A billowing New Zealand flag and a natty black suit signalled the next entry, New Zealand First's venerable Winston Peters, who extolled the virtues of the country's 'serious natural resources'. As opposed to, say, the rather silly resources like the famous jelly mines of Timaru. The NZ First presentation was the usual mix of old-school conservatism with a social conscience, garnished with a topping of anti-immigration and opposition to foreign ownership. Most of Peters' piece to camera was stern and even grumpy, but there's an edit near the close, after which he appears to have been told a joke, because he's almost chuckling as he delivered his closing statement.
The be-quiffed United Future leader Peter Dunne offered a paean to the joys of the middle road in politics. Thankfully there are no bow-ties in sight. In his short time allowance Dunne managed to give a big shout-out to the fishers, the hunters, and the trampers, who he claims to represent in Parliament.
Then it was time for the fun end of the hour, with the unpredictable appearance of exiled former NZ First MP Brendan Horan, who appears with a few colleagues as the mysterious New Zealand Independent Coalition, stressing the importance of re-electing MPs who value local voices in Parliament, particularly if those MPs used to be on the telly and have granny-charming smiles.
The moderately peculiar ACT leader Jamie Whyte who absolutely, positively isn't racist, appears in the surreal environs of multi-millionaire party backer Alan Gibbs sculpture-studded grand estate with his very presentable Malian wife. Policies are outlined in what looks like a mid-1990s version of Powerpoint with plenty of Times New Roman and lots and lots of yellow. Supporters are urged to back Whyte's colleague David Seymour in Epsom to ensure ACT is represented in Parliament, which is somewhat challenged by displaying a very unfortunate and unflattering photo of said candidate.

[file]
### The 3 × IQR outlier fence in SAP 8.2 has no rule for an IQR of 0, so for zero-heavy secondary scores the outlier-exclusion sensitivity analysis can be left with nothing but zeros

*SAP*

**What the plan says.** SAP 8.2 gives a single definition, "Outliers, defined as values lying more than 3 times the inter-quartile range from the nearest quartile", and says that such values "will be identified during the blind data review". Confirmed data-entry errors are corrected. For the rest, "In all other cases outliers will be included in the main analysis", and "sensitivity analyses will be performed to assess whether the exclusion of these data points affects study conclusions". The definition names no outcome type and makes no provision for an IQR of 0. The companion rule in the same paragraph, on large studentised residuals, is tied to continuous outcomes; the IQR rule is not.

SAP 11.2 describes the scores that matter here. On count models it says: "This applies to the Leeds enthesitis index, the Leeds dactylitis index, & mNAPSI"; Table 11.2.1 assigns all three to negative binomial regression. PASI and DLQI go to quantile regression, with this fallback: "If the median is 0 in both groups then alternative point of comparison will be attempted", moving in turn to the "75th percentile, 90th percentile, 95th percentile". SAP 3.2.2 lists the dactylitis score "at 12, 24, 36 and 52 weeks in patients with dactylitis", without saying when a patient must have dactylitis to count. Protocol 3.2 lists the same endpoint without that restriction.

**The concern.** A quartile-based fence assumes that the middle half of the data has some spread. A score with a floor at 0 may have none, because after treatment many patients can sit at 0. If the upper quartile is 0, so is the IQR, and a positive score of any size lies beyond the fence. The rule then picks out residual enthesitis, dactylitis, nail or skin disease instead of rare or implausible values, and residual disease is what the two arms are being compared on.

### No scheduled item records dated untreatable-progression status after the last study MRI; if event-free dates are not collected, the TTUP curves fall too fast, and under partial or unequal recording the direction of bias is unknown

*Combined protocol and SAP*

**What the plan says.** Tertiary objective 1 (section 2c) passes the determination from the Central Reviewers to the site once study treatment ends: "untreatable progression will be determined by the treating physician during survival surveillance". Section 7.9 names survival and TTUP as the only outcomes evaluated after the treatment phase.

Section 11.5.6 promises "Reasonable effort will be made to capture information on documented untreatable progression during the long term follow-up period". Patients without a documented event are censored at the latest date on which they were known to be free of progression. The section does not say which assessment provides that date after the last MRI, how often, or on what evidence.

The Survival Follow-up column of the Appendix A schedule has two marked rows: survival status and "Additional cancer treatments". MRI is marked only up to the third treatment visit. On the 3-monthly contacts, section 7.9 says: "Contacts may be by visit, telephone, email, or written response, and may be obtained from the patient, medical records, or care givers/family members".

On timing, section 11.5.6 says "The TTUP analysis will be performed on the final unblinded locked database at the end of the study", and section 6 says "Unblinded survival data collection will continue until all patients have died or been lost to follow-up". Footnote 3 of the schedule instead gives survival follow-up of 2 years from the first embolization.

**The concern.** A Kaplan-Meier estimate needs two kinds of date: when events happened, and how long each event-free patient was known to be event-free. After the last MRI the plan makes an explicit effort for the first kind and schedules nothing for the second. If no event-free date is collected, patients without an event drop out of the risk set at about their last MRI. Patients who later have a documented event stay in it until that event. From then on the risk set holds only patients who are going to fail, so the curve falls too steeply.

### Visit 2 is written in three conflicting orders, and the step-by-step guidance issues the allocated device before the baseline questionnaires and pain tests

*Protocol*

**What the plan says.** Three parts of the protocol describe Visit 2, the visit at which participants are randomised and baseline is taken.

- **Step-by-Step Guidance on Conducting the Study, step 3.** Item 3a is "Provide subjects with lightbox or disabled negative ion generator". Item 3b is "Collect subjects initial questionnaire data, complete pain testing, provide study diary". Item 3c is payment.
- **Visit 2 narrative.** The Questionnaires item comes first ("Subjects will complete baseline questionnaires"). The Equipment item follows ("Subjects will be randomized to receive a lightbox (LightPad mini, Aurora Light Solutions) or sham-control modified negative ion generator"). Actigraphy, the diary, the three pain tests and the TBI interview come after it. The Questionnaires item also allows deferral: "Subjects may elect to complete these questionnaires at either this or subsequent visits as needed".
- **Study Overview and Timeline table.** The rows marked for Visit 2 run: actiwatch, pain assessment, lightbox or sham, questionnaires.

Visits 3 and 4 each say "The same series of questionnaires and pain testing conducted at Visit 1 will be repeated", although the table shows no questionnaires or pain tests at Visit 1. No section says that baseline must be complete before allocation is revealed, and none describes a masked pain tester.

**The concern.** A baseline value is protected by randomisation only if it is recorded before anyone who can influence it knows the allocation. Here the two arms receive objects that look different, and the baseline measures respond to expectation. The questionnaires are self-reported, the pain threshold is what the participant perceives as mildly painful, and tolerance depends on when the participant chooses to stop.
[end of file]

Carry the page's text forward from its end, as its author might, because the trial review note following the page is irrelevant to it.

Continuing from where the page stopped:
In the most surprising offering of the evening, the Internet Mana Party shows where Kim Dotcom's $3m donation to the party went - into a flash, Jetsons- or Ren & Stimpy-esque cartoon with the party's talking cat and two cute kids. It's all very meme-y and quotable ('Futuristic transition!'), but you have to wonder what Hone Harawira makes of it, given there's very little policy laid out, other than the importance of 'awesome radical hoverboards'. Why? 'Because: futuristic reasons'. The clip is linked below, which does not imply endorsement of anything at all, other than of weirdness and talking cats:
Next, would-be kingmaker Colin Craig appears to promote his Conservative referendum-led vision to a small gathering. He wants to 'be the party in this country that takes issues back to New Zealanders'. Good luck with that, Colin.
Brilliantly, the hitherto and henceforth totally obscure Focus New Zealand leader Ken Rintoul recorded his video message on his home computer's Skype camera, so the screen is letterboxed square and only uses two thirds of the TV screen, and there's constant interruptions from a noisy budgie in the background as he speaks. Highly entertaining, and even better is the fact that Ken hasn't bothered to upload the clip to Youtube.
Perennial triers the Aotearoa Legalise Cannabis Party pop up to broadcast their triennial message into Middle New Zealand's living rooms that smoking dope shouldn't be a crime. A selection of party members each read a part of the script, so I guess you could say it was a joint effort. (Thank you!)
Finally, Social Credit appears to remind people who remember Bruce Beetham that yes, they do still exist. Well done on that front. (What, you've forgotten that in 1981 they got 20.7 percent of the vote? Those were strange days indeed).
My only query arising from the hour-long broadcast is: where was the Maori Party's clip? Did the party's retiring co-leaders not submit an application for free broadcasting time, or not submit their clip in time? The Elections website indicates the party was allocated two and a half minutes of screen time, so it was a huge missed opportunity, if so.